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Real Options, Mineral Asset Valuation, and Equity Valuation

Real options—the application of financial option pricing theory to the valuation of real assets—is all the rage, and its first application was to the valuation of mineral assets, back in 1979.  In theory, at least, real options serves to describe the attributes of all classes of mineral properties much more appropriately than NPV analysis.  The reason for this is that mineral properties contain within them option-like opportunities that are not valued by NPV analysis.  It is well known within the industry, for example, that well-conducted NPV analysis tends to undervalue mining company equity (Davis 1996). The result is that a mineral asset’s fundamental value usually is worth more than its NPV.  This added value can only be uncovered using real options techniques.

In practice, however, calculating this added value is extremely difficult.  There are short-cuts that the business schools are teaching their MBAs, but these shortcuts create such valuation error that we really can’t rely on the numbers.  Beware real options consultants bearing simple solutions!

Real options theory does, however, solve a conundrum that I raised earlier.  Mineral investments must generally clear a 15% or so hurdle rate before they are undertaken, and yet the return to holders of traded equity (shares) is on the order of 7%.  How can this be?  One answer, which I don’t think is correct, is that firms either pay more than the fundamental value for properties, or that the projects undertaken are less productive than originally thought.  A better answer is that well-diversified equity holders of listed mineral firms recognize that mineral assets contain real options that significantly lower the risk of their investment.  For example, equity holders face limited liability, yet get full participation in upside.  There are also options to shut-down or abandon loss-making properties, which again limits equity-holders’ downside losses.  These option characteristics add value, and equity holders, recognizing this, bid the equity up to its “real options” value.  In turn, they also recognize that the options reduce risk, and only require a return of 7%, the required rate of return for assets (options) of this lower risk class.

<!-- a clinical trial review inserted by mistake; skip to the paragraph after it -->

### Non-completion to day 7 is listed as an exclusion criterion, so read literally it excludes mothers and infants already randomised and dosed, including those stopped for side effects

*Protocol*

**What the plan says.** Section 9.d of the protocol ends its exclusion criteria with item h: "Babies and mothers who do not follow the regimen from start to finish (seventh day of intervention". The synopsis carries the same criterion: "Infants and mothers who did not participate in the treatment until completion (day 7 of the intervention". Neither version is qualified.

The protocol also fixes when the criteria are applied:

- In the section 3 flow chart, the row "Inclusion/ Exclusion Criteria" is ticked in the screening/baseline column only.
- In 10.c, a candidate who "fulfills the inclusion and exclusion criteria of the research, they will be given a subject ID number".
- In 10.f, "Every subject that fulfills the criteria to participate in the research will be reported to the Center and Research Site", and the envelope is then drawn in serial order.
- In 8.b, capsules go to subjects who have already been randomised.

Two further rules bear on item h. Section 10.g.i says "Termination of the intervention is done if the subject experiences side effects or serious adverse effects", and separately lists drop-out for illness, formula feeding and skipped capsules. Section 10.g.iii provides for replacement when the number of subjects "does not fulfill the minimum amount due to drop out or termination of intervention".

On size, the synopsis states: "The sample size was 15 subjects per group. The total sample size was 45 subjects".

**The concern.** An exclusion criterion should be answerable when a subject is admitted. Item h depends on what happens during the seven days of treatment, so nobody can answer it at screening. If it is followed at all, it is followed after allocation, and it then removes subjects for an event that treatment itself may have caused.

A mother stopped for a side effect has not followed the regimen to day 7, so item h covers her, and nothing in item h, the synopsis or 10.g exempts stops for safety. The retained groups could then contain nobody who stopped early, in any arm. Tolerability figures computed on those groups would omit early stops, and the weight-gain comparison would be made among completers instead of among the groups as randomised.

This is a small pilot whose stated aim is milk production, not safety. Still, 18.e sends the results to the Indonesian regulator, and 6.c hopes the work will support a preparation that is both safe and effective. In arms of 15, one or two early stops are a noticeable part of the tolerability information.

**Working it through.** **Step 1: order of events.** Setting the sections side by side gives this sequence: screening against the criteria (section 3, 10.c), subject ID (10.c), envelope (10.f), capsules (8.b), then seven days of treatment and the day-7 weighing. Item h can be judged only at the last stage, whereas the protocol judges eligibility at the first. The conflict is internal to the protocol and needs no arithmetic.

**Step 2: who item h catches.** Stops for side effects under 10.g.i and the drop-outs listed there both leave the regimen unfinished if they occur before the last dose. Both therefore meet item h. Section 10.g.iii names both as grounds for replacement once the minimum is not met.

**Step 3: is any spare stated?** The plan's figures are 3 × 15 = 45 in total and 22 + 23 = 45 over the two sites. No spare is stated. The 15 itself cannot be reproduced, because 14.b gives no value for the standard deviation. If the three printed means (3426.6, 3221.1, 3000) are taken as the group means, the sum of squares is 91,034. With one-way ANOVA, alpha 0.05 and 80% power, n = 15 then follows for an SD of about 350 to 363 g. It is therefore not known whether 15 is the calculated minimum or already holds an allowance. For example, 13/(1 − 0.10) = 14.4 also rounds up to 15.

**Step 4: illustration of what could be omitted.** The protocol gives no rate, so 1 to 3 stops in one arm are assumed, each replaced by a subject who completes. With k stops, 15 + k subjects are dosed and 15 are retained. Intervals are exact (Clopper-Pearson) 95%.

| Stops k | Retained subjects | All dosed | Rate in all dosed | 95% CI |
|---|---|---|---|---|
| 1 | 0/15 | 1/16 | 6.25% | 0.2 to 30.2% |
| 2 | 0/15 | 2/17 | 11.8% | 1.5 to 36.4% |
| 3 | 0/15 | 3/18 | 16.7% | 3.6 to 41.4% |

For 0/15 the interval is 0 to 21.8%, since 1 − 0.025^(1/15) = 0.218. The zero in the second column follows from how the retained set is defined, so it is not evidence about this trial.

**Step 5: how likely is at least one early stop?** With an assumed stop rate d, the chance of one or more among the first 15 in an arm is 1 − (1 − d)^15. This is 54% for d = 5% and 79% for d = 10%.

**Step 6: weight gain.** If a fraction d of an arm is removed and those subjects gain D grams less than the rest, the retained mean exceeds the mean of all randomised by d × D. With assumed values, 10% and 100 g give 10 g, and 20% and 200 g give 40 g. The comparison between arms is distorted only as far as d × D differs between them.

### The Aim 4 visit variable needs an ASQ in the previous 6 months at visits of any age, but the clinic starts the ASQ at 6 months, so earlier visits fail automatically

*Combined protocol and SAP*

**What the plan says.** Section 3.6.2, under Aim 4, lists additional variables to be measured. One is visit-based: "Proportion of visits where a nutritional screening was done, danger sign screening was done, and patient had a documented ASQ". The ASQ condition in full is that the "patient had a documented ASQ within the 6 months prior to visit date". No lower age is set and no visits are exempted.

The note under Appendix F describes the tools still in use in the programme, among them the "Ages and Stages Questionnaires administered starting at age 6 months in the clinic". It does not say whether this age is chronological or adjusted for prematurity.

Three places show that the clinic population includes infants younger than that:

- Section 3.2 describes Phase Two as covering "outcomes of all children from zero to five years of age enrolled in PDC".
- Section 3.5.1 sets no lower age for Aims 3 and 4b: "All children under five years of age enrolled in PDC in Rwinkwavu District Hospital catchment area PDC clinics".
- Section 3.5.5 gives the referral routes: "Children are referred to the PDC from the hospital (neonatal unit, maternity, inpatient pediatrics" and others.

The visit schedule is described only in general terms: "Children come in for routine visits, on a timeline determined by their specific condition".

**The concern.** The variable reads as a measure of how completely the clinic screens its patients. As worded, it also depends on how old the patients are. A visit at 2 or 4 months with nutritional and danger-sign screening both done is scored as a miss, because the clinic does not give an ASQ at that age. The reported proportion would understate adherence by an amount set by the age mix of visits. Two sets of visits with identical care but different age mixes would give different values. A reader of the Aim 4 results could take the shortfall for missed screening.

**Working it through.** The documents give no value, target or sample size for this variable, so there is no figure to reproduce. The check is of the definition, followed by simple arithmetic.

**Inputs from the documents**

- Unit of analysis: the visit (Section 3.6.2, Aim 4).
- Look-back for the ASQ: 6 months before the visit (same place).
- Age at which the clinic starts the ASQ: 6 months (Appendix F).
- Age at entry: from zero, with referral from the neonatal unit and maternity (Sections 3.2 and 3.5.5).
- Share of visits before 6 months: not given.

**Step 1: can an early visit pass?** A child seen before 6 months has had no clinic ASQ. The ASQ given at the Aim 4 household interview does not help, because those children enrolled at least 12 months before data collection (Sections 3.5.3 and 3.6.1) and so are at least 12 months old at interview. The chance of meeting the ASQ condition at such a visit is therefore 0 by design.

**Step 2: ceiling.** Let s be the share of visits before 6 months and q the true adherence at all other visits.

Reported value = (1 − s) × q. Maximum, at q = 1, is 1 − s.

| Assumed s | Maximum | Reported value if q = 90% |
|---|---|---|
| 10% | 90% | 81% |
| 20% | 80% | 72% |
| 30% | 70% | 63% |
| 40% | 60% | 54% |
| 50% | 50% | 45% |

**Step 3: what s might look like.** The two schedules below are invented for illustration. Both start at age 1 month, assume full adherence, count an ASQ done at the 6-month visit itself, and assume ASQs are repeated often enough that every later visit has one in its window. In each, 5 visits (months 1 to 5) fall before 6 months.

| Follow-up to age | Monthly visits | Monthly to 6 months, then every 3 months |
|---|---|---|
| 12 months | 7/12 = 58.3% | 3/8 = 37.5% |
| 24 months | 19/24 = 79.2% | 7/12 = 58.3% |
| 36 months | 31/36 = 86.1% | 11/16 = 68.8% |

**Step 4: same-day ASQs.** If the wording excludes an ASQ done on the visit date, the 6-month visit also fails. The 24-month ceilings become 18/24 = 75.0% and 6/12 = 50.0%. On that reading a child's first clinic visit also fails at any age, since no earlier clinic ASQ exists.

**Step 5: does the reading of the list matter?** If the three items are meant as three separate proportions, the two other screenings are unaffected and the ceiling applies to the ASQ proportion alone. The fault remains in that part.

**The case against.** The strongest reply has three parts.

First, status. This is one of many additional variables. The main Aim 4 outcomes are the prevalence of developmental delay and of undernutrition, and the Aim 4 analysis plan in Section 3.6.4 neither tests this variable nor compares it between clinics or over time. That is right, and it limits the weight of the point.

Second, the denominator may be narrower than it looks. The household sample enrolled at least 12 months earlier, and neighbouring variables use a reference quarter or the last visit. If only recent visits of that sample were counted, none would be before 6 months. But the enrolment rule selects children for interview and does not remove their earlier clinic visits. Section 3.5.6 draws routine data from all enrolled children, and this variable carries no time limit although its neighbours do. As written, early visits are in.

All of this means that the link between mineral asset fundamental value and mineral firm equity is indirect.  Fundamental mineral asset valuation via NPV misses some of the value inherent in the flexibility afforded to mineral asset operators, and yet the equity markets reflect this value.  Fundamental valuation via NPV also misses the reduction of risk that this flexibility brings to a project, and yet equity markets are aware of and take this reduction into account.  For this reason, traded mineral company equity would appear to be worth more than the sum of its parts—the aggregate fundamental value of the underlying mineral assets—but this is not the case.  The underlying assets are simply undervalued by decision makers who demonstrate their risk aversion using very high discount rates.  I am not advocating that valuators jump on the real options bandwagon, but am merely suggesting that real options may explain these puzzling differences between fundamental asset valuation at the level of the project and equity valuation in the market.